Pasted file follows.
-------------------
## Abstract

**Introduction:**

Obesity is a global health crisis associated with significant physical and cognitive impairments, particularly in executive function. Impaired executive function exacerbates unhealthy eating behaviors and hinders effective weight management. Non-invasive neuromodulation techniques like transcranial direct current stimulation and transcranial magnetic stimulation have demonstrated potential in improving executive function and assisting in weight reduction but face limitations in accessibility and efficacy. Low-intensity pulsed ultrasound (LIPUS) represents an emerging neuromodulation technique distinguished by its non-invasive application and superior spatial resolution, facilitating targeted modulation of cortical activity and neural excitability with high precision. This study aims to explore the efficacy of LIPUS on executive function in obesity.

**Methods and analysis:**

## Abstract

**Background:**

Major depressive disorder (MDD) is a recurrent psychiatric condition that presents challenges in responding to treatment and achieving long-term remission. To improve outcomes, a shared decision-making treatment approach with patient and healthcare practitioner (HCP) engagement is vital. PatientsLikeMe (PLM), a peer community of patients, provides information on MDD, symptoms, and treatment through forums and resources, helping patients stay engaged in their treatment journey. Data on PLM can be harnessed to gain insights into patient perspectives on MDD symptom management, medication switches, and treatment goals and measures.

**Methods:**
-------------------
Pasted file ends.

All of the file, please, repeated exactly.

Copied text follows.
## Abstract

**Introduction:**

Obesity is a global health crisis associated with significant physical and cognitive impairments, particularly in executive function. Impaired executive function exacerbates unhealthy eating behaviors and hinders effective weight management. Non-invasive neuromodulation techniques like transcranial direct current stimulation and transcranial magnetic stimulation have demonstrated potential in improving executive function and assisting in weight reduction but face limitations in accessibility and efficacy. Low-intensity pulsed ultrasound (LIPUS) represents an emerging neuromodulation technique distinguished by its non-invasive application and superior spatial resolution, facilitating targeted modulation of cortical activity and neural excitability with high precision. This study aims to explore the efficacy of LIPUS on executive function in obesity.

**Methods and analysis:**

## Abstract

**Background:**

Major depressive disorder (MDD) is a recurrent psychiatric condition that presents challenges in responding to treatment and achieving long-term remission. To improve outcomes, a shared decision-making treatment approach with patient and healthcare practitioner (HCP) engagement is vital. PatientsLikeMe (PLM), a peer community of patients, provides information on MDD, symptoms, and treatment through forums and resources, helping patients stay engaged in their treatment journey. Data on PLM can be harnessed to gain insights into patient perspectives on MDD symptom management, medication switches, and treatment goals and measures.

**Methods:**